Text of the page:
UNESCO should promote higher education in the developing world in particular, to provide hope for unemployed young people, according to Rachad Farah, Djibouti’s ambassador to the UN agency, who announced his candidacy for the top UNESCO job last November.
Farah will challenge incumbent Director General Irina Bokova, whose first term comes to an end this year. Bokova, a former Bulgarian foreign minister who was elected to the UNESCO post in 2009, has said she wishes to continue for another term, and was recently endorsed by the Eastern European group of countries.
Although rumours abound of possible contenders from Latin America, other candidates have not yet entered the field.
But Farah has hit the ground running. Last month African leaders at the African Union summit in Addis Ababa endorsed him as the African candidate for UNESCO chief. “I carry the hope of the whole continent,” he told journalists in the Ethiopian capital.
Last year Farah was also endorsed by the 56-nation Organisation of the Islamic Conference (OIC), and he hopes to pull off a hat-trick by securing the backing of the Arab League in early March.
“I am an African and an Arab, but also representing the countries of the South,” said Farah, a career diplomat who has served in Japan and India as well as Europe.
The OIC, and the African and Arab groups in the UN, previously backed former Egyptian culture minister Farouk Hosni, who lost out to Bokova in 2009 after injudicious remarks that he would burn any Israeli books found in the Alexandria library.
Africa and the Arab states argue that it is their “turn” to take the helm at UNESCO.
Higher education a priority
Farah expresses a strong belief that education, particularly higher education, should be a priority within the UN organisation. However, “UNESCO is absent [in the higher education sphere]. It is not visible.”
If he succeeds in his bid for director general, Farah says he will initiate a “first conference as soon as possible to put higher education at the top of the agenda within UNESCO, and request support for it.
“UNESCO has to have a responsibility for higher education, and not pass it [responsibility] on to other UN agencies or other institutions. It must be one of the fundamentals of UNESCO,” he told University World News in a wide-ranging interview.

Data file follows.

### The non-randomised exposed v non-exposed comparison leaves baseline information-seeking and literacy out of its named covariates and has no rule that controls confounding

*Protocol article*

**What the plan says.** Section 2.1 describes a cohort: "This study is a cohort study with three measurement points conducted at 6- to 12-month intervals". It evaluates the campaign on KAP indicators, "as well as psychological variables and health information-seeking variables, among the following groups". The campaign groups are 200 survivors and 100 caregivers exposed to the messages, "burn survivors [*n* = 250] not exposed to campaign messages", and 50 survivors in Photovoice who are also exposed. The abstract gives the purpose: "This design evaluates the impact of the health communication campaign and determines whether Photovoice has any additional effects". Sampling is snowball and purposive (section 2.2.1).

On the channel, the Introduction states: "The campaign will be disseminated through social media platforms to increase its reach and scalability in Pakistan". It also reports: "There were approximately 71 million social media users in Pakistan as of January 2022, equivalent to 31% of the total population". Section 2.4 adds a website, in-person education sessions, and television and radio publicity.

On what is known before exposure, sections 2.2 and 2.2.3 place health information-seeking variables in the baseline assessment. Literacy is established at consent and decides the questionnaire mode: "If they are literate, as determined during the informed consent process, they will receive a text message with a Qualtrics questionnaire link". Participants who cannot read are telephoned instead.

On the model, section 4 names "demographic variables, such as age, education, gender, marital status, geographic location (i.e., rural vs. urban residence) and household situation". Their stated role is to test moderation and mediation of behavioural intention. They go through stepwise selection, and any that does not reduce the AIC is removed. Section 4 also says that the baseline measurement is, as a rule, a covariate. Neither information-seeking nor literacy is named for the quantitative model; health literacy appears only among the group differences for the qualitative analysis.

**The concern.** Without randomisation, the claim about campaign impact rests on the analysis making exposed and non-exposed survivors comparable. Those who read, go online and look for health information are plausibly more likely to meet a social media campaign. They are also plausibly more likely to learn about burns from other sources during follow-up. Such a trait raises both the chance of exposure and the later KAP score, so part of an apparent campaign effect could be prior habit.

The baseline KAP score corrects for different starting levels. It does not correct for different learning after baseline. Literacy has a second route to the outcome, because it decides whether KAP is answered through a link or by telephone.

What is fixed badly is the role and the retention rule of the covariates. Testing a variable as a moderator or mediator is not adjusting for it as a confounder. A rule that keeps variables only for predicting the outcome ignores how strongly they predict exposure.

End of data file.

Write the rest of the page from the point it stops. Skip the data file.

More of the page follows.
It was important to build up the quality of higher education institutions in the global South and improve their research capacity through regional and inter-regional collaborations, he said.
Then “maybe after 10 years we will be able to have Nobel prizes from the South. Nobel prizes for science, mathematics, etc. Why not?” he said.
Higher education had become an important sector in Africa, contributing to economic development and well-being. It also had a key role to play in the development of a strong civil society and intelligentsia that would contribute to greater tolerance and peace at a time when Africa faced threats of religious fundamentalism and continued conflicts, Farah argued.
In a speech to African and Arab ambassadors in Berlin on 15 February, Farah said UNESCO’s flagship Education For All (EFA) programme, with its focus on universal access to primary education, “no longer responds to the needs of our countries.
“Let’s take Ethiopia: it counts today more than 30 universities against three universities only 20 years ago. Kenya just announced last week that it will upgrade 15 colleges to full university status. So we will have to focus on higher education.”
As EFA ends in 2015, there are likely to be many international meetings in the coming months and years on what should follow on from it.
“UNESCO has to be very involved with these meetings and push the idea of higher education. It has to be part of a system in which it will lead the South to have more cooperation to upgrade universities,” Farah said.
UNESCO needed to strengthen existing universities, establish links between universities in the South and create African centres of excellence as proposed through the recently established Pan-African University, which the African Union officially endorsed at its meeting in January, Farah told the ambassadors.
One of Farah’s first steps if he succeeds in his bid to head UNESCO, he told University World News, would be “to reinforce those universities, put universities together through fibre optics or whatever other new technologies.
“I would like to bring African universities together with Asian universities, Asian universities with Arab Universities and universities in the Gulf countries and Latin America, and have very, very strong links between universities in the South so that they can be in a better shape to have a good partnership with universities in the North.”
He would bring this up with regional development banks such as the Islamic Bank and the Asian Development Bank and at the Africa-South America summit hosted last week by Equatorial Guinea – the only Spanish-speaking country in Africa – in the capital Malabo.
Farah has also had talks in India and Japan, countries where he previously served as a diplomat.
Upgrading institutions was also important because 60% of the populations of the South are young people aged 20-30, many of whom have degrees but no jobs, and that can lead to revolution and instability, he said, referring to the Arab Spring.
But with the withdrawal of the US contribution after UNESCO voted to allow in Palestine as a member, UNESCO’s main problem has been a financial crisis and there is a freeze on hiring at its Paris headquarters and on travel. This has put Bokova under a great deal of pressure during her first term.
But Farah believes that if the right kind of projects in education and science can be presented to donors and the regional development banks, “then I'm sure we can get the money to finance them”.
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